It’s been a long, strange road for Matter Center for Office 365, Microsoft’s practice management platform, but there is good news at last, as it finally becomes available in the cloud to law firms of any size.

It was January 2015 when I first reported that Microsoft was quietly preparing to launch such a platform. Originally designed for Microsoft’s in-house legal department, the company decided to make it commercially available to law firms and legal departments. A year ago, it announced that it had started shipping Matter Center to IT resellers who serve the legal industry and that firms could purchase it through those resellers.

Then, last December, Microsoft posted the Matter Center source code on the developer site GitHub, indicating that it hoped outside developers and partners would participate in further developing the software’s capabilities.

One company that took Microsoft up on that offer was CloudTitan, which specializes in creating cloud automation services for Microsoft channel partners. It took the GitHub code, built out its functionality, and is now offering the first turnkey Software as a Service (SaaS) version of Matter Center.

“What is posted on GitHub is not a workable product,” CloudTitan CEO Billy Forte told me last week. Because Matter Center was designed for Microsoft’s internal legal team, it stripped out much of the original code before posting it, he explained. “We took that code and developed it into a real SaaS-based solution.”

Matter Center is an add-in for Office 365 that provides document management, case management and collaboration tools for legal professionals. A key advantage is tight integration with Office 365’s productivity applications and with Sharepoint and OneDrive, so that emails, documents and tasks are all integrated with your matters.

CloudTitan’s customization added a time-tracking component, so lawyers can bill for their time; QuickBooks integration; and disaster recovery capability, so files and versions are backed up and can be easily restored if accidentally deleted. Other features in the works include:

  • A significantly improved user interface (due within the next two weeks).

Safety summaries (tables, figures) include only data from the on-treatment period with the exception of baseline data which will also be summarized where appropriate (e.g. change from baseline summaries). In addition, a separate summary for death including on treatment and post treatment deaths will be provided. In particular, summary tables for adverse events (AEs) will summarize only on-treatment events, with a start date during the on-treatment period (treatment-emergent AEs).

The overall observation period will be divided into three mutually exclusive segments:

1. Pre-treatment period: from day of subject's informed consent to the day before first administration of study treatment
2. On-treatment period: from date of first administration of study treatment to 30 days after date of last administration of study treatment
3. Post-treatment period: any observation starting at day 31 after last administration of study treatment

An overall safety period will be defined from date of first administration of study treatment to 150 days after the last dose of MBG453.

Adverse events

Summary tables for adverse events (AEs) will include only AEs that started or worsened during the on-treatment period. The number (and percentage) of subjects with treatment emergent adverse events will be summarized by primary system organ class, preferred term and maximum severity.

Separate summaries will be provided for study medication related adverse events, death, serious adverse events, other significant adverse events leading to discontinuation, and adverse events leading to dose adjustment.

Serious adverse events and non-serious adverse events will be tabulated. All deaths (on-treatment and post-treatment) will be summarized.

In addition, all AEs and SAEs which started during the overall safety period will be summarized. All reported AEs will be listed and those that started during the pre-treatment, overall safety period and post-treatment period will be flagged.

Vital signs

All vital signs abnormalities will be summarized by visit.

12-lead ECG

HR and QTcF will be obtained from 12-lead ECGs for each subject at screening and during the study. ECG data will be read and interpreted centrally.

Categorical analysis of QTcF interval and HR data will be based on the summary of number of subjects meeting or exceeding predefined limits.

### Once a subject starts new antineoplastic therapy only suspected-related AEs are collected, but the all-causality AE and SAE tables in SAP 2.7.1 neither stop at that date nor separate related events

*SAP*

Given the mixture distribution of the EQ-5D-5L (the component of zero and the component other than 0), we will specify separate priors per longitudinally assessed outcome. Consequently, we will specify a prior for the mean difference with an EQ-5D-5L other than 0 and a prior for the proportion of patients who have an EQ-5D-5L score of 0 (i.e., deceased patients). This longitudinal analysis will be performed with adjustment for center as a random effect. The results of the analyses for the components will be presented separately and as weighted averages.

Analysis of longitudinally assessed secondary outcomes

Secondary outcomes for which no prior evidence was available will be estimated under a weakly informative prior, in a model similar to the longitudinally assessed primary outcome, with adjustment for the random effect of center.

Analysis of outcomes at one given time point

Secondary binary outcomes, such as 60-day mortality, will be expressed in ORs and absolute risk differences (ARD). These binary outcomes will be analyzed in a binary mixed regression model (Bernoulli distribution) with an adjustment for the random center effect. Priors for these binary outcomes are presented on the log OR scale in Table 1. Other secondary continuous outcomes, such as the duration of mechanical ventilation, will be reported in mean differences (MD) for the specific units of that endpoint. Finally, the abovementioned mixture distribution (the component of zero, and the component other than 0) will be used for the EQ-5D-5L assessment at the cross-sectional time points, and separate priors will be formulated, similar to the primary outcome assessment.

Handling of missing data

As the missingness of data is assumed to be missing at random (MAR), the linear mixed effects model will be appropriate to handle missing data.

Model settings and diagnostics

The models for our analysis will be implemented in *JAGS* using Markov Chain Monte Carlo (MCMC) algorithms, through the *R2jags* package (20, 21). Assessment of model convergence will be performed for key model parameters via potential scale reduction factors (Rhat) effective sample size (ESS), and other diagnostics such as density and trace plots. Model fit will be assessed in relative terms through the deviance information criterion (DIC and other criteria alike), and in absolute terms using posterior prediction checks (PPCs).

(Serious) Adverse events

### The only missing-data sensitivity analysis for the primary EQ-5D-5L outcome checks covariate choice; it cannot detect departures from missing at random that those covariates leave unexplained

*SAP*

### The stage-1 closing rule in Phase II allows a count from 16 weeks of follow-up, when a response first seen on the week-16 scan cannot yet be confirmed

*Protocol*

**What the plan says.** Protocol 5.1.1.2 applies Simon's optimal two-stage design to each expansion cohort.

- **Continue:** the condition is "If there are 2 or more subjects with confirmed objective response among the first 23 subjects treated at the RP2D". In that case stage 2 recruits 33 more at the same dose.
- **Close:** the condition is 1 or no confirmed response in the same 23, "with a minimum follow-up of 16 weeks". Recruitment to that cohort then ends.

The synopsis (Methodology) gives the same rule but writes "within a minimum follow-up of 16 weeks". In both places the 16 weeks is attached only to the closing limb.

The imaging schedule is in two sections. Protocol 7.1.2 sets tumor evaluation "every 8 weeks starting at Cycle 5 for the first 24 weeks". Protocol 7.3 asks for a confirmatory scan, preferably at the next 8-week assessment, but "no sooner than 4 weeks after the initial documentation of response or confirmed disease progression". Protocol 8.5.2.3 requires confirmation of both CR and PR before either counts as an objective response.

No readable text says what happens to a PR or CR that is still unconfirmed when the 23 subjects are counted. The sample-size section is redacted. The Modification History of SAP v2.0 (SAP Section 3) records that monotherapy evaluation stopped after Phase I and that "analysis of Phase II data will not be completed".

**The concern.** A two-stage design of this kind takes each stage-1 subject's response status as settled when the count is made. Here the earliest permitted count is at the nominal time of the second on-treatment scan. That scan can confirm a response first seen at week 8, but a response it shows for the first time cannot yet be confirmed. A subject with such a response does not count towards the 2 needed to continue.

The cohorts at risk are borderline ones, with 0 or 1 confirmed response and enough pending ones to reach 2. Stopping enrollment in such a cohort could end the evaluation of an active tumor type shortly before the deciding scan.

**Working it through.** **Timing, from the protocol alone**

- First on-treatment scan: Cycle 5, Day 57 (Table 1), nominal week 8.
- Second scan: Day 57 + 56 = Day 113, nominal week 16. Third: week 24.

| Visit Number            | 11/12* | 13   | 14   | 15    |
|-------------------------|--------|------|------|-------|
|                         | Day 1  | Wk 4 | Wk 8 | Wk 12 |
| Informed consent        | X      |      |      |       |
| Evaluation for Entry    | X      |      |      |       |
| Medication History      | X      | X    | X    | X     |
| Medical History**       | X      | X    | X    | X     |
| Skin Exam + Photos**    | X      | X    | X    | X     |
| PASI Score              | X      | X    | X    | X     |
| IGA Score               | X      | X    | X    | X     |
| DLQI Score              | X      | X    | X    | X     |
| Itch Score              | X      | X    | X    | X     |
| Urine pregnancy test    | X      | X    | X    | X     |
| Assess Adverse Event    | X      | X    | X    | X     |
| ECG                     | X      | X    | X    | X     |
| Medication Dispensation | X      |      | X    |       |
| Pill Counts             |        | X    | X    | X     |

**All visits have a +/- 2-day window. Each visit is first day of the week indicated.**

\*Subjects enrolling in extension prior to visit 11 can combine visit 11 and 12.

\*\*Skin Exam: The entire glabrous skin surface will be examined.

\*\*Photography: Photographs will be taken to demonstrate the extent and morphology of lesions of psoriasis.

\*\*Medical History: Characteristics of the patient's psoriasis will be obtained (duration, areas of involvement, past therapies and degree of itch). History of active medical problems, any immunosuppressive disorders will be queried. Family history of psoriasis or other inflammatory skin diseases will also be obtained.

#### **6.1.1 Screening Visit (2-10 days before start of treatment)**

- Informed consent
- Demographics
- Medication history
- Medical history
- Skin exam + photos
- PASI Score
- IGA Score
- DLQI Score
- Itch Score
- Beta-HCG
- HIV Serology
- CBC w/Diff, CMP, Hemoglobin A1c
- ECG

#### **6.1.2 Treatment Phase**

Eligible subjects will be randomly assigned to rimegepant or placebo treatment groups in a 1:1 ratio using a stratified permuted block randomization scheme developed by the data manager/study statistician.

• A mobile client. It currently works through a mobile browser, but a dedicated mobile client will be available later this year.
  • Skype for Business integration, to record call time directly to a matter.
  • DocuSign integration.
  • LawToolBox integration.

Forte believes that CloudTitan’s version of Matter Center will be most attractive to small and medium-sized firms. To use it, a firm must have an Office 365 Enterprise E3 subscription or higher. (The E3 subscription is $20 per user per month with an annual commitment.) Matter Center would be an additional subscription of $50 per user per month, which is in line with the price of other practice management systems.

As is common with Office 365 add-ins, Matter Center will be sold through Microsoft’s global reseller network. That ensures that law firms anywhere in the world have local sales and support people to work with, Forte said. Customers will get one bill that combines Office 365 and Matter Center, as well as one support number for both products.

Why would a firm choose Matter Center over other practice management platforms on the market? I asked Forte.

“It is truly baked into Office 365,” Forte said. “One package gives you everything you need. Ours is the only solution that gives you built-in disaster recovery, auditing, electronic discovery, QuickBooks integration, and customized time management. And you don’t need servers – it works out of the box.”

I have not yet seen a demonstration of Matter Center but Forte has promised to give me one sometime in the next few weeks, once the new UI is rolled out. Once that happens, I’ll provide more details here.

Photo of Bob Ambrogi Bob Ambrogi

Bob is a lawyer, veteran legal journalist, and award-winning blogger and podcaster. In 2011, he was named to the inaugural Fastcase 50, honoring “the law’s smartest, most courageous innovators, techies, visionaries and leaders.” Earlier in his career, he was editor-in-chief of several legal publications, including The National Law Journal, and editorial director of ALM’s Litigation Services Division.